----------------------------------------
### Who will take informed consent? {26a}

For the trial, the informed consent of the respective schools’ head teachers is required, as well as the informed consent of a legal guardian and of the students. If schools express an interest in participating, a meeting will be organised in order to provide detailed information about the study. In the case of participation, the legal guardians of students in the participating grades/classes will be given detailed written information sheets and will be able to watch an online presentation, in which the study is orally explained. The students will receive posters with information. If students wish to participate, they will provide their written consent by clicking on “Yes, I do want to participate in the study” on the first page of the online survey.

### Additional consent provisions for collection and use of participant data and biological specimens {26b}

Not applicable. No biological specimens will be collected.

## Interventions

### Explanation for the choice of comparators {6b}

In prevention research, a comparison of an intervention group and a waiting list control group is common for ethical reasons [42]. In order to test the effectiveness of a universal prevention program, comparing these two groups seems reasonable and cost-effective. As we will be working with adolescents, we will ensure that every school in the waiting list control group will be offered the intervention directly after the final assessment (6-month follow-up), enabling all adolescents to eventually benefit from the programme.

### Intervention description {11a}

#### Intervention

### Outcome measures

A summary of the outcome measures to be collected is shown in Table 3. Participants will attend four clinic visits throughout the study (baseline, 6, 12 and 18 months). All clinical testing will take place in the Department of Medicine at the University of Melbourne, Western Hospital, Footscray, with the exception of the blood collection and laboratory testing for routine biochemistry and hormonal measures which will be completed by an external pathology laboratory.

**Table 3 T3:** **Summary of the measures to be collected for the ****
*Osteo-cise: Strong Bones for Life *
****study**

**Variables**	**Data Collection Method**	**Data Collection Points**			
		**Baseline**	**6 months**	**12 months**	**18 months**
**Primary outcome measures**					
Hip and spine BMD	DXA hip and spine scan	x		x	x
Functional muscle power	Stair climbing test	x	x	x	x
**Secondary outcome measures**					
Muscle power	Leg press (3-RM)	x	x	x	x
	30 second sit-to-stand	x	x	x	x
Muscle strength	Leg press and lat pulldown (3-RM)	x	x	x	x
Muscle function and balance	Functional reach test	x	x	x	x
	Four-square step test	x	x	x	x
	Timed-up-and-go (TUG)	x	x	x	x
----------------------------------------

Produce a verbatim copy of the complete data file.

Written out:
### Who will take informed consent? {26a}

For the trial, the informed consent of the respective schools’ head teachers is required, as well as the informed consent of a legal guardian and of the students. If schools express an interest in participating, a meeting will be organised in order to provide detailed information about the study. In the case of participation, the legal guardians of students in the participating grades/classes will be given detailed written information sheets and will be able to watch an online presentation, in which the study is orally explained. The students will receive posters with information. If students wish to participate, they will provide their written consent by clicking on “Yes, I do want to participate in the study” on the first page of the online survey.

### Additional consent provisions for collection and use of participant data and biological specimens {26b}

Not applicable. No biological specimens will be collected.

## Interventions

### Explanation for the choice of comparators {6b}

In prevention research, a comparison of an intervention group and a waiting list control group is common for ethical reasons [42]. In order to test the effectiveness of a universal prevention program, comparing these two groups seems reasonable and cost-effective. As we will be working with adolescents, we will ensure that every school in the waiting list control group will be offered the intervention directly after the final assessment (6-month follow-up), enabling all adolescents to eventually benefit from the programme.

### Intervention description {11a}

#### Intervention

### Outcome measures

A summary of the outcome measures to be collected is shown in Table 3. Participants will attend four clinic visits throughout the study (baseline, 6, 12 and 18 months). All clinical testing will take place in the Department of Medicine at the University of Melbourne, Western Hospital, Footscray, with the exception of the blood collection and laboratory testing for routine biochemistry and hormonal measures which will be completed by an external pathology laboratory.

**Table 3 T3:** **Summary of the measures to be collected for the ****
*Osteo-cise: Strong Bones for Life *
****study**

**Variables**	**Data Collection Method**	**Data Collection Points**			
		**Baseline**	**6 months**	**12 months**	**18 months**
**Primary outcome measures**					
Hip and spine BMD	DXA hip and spine scan	x		x	x
Functional muscle power	Stair climbing test	x	x	x	x
**Secondary outcome measures**					
Muscle power	Leg press (3-RM)	x	x	x	x
	30 second sit-to-stand	x	x	x	x
Muscle strength	Leg press and lat pulldown (3-RM)	x	x	x	x
Muscle function and balance	Functional reach test	x	x	x	x
	Four-square step test	x	x	x	x
	Timed-up-and-go (TUG)	x	x	x	x